- Ask yourself – “Do I really know where I’m going?”: I was so thrilled when I completed my undergraduate degree. I had been working towards that goal since a young age—doing well at school, working multiple jobs to save money, participating in extracurricular activities—all in hopes of getting into a school and getting some scholarships. And I did both. And then I worked so hard throughout college—while working multiple jobs. When graduation day arrived, I thought “I finally did it!” But I couldn’t help feeling a little lost. For years I knew what my goal was: to get a college degree. After college, I wasn’t as focused. I worked as a nanny in Sicily. I came back and got a job offer from a company that I didn’t really know too much about (Accenture) but took the job anyway – and lucky for me the job was awesome. I’m so blessed that things worked out so well, but as I was going through the motions, stuck with the feeling of being lost. That’s when I realized what happened – I was “going,” but after college I didn’t define where my end point was. I was just going through the motions. Many times in my career and post-college life I’ve had to stop and ask myself if I knew where I was going. If the answer was no, I had to stop and reflect. My Recommended Reading List has lots of books and tools to help you discover and reflect. It’s really important you know your destination so your efforts and energy are driving towards that.
- Ask the right questions: So many people think being a good leader, good friend, good parent is about having the right answers. Many aren’t upfront when they don’t have the right answers. Don’t be that person. Life isn’t about having all the answers – it’s about knowing when you don’t have them and asking the right questions to find out. I’ve learned in both parenting and leadership that the most powerful (and underutilized) tool and skill is listening. Ask the right questions, and then listen openly to the answers. People like and need to feel heard. Often times, that is all they need, even when they’re upset. When they need more, truly listening, asking the right questions, and asking more follow-up questions can provide valuable insight needed to drive to a win-win solution. Don’t underestimate the power of asking questions. Even if you think you know an answer, before you talk at someone, take a moment to think of at least one question you can ask to start a conversation and talk with someone. Who knows? Their answers might help you better understand what you though you already knew.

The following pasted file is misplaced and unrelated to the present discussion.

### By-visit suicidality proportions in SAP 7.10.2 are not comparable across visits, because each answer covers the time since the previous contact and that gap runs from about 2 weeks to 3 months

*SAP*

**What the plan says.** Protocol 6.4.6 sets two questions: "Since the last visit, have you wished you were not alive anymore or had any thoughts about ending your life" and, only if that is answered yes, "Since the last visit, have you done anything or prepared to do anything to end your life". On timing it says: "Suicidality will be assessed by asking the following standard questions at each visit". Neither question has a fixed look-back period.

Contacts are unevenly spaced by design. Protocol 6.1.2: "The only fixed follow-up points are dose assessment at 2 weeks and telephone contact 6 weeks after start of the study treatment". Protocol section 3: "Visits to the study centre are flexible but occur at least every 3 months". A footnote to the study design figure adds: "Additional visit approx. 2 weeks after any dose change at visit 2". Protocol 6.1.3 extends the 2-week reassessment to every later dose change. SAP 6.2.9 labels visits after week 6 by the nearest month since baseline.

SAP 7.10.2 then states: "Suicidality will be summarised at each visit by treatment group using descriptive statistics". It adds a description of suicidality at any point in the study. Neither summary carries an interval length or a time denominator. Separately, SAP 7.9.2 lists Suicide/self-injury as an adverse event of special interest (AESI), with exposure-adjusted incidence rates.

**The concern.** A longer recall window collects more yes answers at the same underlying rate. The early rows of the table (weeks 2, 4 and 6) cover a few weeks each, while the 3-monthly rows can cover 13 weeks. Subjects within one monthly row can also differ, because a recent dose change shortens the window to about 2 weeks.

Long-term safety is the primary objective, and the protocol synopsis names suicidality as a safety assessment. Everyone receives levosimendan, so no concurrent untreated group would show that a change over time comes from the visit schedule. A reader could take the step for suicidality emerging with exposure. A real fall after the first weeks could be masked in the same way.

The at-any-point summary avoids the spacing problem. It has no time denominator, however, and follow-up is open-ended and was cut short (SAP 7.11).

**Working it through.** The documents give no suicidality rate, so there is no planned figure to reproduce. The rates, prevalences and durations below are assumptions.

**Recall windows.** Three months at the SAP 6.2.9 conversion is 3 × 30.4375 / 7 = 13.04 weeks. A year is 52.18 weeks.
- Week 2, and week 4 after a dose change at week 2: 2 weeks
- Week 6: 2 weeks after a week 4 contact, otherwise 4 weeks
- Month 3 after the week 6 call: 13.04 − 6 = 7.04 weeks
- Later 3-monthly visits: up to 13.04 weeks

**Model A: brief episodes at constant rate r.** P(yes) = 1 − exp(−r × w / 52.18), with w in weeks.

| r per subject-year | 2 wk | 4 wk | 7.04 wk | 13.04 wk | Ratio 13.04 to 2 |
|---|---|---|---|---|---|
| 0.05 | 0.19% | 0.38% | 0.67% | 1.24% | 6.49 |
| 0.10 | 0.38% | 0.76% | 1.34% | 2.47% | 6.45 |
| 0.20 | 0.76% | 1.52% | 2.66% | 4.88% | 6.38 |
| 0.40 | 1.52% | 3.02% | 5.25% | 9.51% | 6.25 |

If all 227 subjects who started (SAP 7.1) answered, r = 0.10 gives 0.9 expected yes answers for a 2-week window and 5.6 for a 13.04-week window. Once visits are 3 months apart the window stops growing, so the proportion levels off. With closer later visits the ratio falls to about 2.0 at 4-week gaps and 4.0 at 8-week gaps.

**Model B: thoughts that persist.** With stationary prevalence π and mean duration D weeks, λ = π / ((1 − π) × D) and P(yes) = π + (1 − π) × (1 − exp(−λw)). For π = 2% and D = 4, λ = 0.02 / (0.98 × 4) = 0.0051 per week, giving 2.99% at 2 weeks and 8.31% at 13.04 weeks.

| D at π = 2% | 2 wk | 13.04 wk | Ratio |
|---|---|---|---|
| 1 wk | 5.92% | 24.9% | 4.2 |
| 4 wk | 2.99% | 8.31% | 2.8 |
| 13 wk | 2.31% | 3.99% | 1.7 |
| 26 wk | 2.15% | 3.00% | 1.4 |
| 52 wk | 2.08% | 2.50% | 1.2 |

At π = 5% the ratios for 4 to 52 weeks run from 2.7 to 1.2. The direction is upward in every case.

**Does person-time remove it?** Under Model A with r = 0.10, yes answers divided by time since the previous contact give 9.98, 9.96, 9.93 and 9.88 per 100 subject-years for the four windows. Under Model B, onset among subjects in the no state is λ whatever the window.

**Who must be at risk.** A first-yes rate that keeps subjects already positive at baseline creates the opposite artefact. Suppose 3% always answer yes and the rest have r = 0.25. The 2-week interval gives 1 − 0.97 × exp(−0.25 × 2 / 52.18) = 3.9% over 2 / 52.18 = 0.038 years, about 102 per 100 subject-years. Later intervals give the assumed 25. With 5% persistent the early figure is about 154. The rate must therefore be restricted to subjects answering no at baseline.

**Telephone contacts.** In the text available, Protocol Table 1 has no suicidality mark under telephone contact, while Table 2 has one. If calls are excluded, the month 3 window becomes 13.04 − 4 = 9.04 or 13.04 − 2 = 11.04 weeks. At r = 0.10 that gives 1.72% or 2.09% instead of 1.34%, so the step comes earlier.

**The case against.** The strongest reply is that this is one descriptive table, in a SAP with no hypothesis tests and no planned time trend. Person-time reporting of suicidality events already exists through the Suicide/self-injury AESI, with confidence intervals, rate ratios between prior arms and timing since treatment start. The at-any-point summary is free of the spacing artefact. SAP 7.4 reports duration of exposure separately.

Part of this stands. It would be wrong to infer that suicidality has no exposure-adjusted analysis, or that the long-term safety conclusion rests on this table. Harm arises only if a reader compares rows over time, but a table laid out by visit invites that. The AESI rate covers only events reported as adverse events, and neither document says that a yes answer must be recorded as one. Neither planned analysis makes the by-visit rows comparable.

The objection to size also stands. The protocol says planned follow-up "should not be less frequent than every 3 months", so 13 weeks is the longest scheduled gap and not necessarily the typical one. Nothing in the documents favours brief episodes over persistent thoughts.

- Find your passion and purpose, and try to do it for a living: My Aunt Sharon gave me this advice when I was very young and I’ve never forgotten it. She told me that if you find a job you love, you’ll never work a day in your life. I really find that’s true. Life is too short to do something that you’re not passionate about. Now I realize that sometimes you have to work a specific job. Responsibility calls—rent to pay, people to feed, school to get through, etc., but reframe that job as a means to an end – and find a way to drive towards your passion. Coaching and empowering working parents to navigate the world of working parenthood is truly a passion of mine. Some day, it may even be my full-time job. But just because it’s not my full-time gig today doesn’t mean I put it on the back burner. I love my “day job”, and it helps me grow and develop, both professionally and personally. AND having a day job doesn’t mean I can’t pursue may passion and one of my purposes in life. It just means that I have to make sure I’m grounded in these principles and really thoughtful and intentional about my time and energy.
The world around us is constantly changing—and at a faster pace than ever before. Rooting myself in these guiding principles not only helps me adapt to these changes, but helps me thrive in them. Perhaps they can do the same for you. As a working parent, isn’t that a wonderful thing to be modeling and teaching our children?